The start of Bindaas Social Ventures – by David Ashworth
I’ve been a “business” person over the last 20 years and in 2006 found myself in looking for change. At the time I did not know what ‘change’ I was looking for but understood that my current role was not fulfilling and lacked purpose. Without a family to support I was in a fortunate position and left my corporate role with Fidelity Investments in February of 2006.
I decided to travel for six months and drove from Boston to Guatemala. My reasons were purely self-indulgent. I wanted to learn Spanish and discovered I could improve my ability to ski by visiting a number of ski resorts located in the rocky Mountains if I were to drive. This is how I came to drive to Guatemala by way of Jackson Hole, Wyoming. It was quite an adventure and choosing to drive the smallest roads along the Pacific Coast of Mexico provided many opportunities to interact with the small communities I discovered along the way.
What I did not expect is how my firsthand experience in witnessing the harsh realities of poverty while touring the nonprofit SafePassage.org in Guatemala City would change me. At the time there was not much I thought I could (I was limited by what I knew and still working to release old ways of thinking) but I did think of an idea to create a business (a bilingual call center) which would allow the business to support not only its own operations but the expense of running the non-profit as well. Sadly, I was not able to realize the dream at the time and went on to complete my MBA and grow and sell a small construction company I started in Boston.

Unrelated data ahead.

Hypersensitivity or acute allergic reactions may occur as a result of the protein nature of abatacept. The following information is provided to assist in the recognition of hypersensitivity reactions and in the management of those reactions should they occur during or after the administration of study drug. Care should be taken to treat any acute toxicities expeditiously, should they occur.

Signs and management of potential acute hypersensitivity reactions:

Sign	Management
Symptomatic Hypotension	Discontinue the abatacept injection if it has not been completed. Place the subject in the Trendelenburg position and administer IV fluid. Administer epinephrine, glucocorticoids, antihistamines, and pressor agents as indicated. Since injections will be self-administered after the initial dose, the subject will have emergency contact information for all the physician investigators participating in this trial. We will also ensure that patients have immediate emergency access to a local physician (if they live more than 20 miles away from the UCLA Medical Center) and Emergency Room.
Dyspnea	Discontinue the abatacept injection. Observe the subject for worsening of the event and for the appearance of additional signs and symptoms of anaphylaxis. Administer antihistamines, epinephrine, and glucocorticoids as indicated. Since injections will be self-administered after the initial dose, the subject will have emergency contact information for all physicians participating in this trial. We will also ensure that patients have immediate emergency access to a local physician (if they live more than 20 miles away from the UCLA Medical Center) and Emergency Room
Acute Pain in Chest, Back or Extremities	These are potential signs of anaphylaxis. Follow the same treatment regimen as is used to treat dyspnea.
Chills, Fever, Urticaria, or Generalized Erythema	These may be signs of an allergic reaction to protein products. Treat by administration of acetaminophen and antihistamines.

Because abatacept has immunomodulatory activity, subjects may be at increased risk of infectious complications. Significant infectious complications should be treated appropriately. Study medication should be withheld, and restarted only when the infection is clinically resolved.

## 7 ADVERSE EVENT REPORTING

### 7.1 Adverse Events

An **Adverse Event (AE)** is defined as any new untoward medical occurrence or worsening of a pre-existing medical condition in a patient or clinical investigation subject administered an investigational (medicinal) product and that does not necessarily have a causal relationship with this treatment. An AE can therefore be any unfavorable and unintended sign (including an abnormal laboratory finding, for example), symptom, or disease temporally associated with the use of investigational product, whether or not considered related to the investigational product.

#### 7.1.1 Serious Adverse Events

During the next few years while growing BostonBiGlass.com I continued to visit Guatemala frequently and discovered that my idea in was not that farfetched and that a whole course of study was emerging in the field of Social Enterprise Development. I read some books, took a class and traveled to Ghana to teach entrepreneurship with Babson College to help feed my desire to better understand and discover more about Social Enterprise Development.
I grew the construction company for three years until August 2009 when I was able to sell it and allow myself the time to pursue my new career direction. One with a social mission. With my exposure at Safe Passage School for children in 2006 I was able to see the need of these children and families and lack of opportunity and knew I wanted to do something when the time was right. I continued to learn about social enterprise ventures over the next few years, completed the MBA.
My experience in Ghana further fueled my desire to work in a cause related venture. I saw firsthand how these brilliant children and young adults had no opportunity to practice what they learned upon graduation. For sure there was a better way. It was in 2010 when I was able to take advantage of an opportunity to volunteer in Kenya working for the social enterprise SamaSource.
SamaSource was implementing an idea not too different from my original thoughts in operational design and the ability to absorb large numbers of people into the workforce. The experience was instrumental in my starting Bindaas Social Ventures by providing first hand insight to how the model was being implemented and what way I might be able to contribute to the growing field.
During 2011 I worked to establish Bindaas Social Ventures as a 501c3 in California and hopefully contribute to solutions that will alleviate poverty and help to improve the lives of many.